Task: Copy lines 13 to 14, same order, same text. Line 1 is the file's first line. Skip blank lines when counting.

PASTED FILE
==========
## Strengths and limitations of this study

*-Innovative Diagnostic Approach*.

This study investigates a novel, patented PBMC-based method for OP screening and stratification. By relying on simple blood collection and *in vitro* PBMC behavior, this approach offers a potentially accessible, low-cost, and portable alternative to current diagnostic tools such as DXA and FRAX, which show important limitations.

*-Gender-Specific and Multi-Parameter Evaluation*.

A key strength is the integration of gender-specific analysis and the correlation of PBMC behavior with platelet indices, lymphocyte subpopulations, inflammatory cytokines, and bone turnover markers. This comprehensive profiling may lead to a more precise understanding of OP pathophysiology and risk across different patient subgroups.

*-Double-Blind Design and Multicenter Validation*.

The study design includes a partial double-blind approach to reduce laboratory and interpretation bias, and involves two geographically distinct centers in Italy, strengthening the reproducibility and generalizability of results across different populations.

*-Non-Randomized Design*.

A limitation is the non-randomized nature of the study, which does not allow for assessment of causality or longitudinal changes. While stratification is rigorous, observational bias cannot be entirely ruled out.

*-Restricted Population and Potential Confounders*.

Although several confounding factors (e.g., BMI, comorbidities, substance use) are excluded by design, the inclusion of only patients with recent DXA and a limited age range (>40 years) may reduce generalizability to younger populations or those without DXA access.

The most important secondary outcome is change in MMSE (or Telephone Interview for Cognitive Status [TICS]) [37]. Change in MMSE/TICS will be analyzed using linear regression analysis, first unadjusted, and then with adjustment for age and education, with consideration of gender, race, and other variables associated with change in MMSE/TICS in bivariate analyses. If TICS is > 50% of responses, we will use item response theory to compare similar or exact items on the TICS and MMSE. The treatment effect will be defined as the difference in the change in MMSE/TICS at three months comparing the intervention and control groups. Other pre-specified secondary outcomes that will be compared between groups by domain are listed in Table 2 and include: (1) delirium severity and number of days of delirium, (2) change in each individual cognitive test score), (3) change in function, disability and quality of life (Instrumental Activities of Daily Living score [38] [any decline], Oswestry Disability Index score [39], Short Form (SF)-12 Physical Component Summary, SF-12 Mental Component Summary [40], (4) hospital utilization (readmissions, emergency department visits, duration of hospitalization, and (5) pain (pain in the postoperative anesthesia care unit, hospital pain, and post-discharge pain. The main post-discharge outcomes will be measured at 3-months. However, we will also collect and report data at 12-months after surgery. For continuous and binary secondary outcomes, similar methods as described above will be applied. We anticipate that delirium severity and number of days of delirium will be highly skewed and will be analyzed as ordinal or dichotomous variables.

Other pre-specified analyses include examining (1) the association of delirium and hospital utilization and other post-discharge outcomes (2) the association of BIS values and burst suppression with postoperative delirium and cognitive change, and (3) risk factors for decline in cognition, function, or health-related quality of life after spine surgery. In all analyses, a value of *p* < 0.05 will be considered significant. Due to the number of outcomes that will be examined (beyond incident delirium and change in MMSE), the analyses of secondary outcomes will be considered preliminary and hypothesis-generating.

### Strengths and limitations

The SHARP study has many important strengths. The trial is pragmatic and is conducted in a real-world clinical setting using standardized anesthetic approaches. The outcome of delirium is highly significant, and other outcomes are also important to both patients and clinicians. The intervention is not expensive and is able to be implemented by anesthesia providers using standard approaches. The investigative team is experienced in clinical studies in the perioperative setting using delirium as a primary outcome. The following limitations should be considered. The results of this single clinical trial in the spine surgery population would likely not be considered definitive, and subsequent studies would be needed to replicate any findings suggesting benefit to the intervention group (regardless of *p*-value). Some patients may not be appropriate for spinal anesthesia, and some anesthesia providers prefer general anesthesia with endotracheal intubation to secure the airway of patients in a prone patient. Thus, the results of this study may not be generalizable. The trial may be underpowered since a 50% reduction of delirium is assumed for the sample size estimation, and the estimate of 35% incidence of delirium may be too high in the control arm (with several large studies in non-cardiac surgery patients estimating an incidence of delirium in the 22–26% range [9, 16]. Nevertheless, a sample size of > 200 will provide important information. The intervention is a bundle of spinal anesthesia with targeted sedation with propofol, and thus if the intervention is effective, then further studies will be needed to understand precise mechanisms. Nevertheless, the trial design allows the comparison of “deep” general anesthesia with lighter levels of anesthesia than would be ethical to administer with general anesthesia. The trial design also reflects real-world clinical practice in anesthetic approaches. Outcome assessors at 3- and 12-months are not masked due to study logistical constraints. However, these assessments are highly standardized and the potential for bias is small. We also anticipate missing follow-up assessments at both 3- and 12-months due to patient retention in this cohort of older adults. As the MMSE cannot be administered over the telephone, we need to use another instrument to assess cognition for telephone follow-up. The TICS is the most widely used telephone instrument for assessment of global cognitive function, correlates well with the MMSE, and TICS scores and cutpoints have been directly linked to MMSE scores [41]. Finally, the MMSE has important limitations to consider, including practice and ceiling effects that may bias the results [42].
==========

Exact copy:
Other pre-specified analyses include examining (1) the association of delirium and hospital utilization and other post-discharge outcomes (2) the association of BIS values and burst suppression with postoperative delirium and cognitive change, and (3) risk factors for decline in cognition, function, or health-related quality of life after spine surgery. In all analyses, a value of *p* < 0.05 will be considered significant. Due to the number of outcomes that will be examined (beyond incident delirium and change in MMSE), the analyses of secondary outcomes will be considered preliminary and hypothesis-generating.

### Strengths and limitations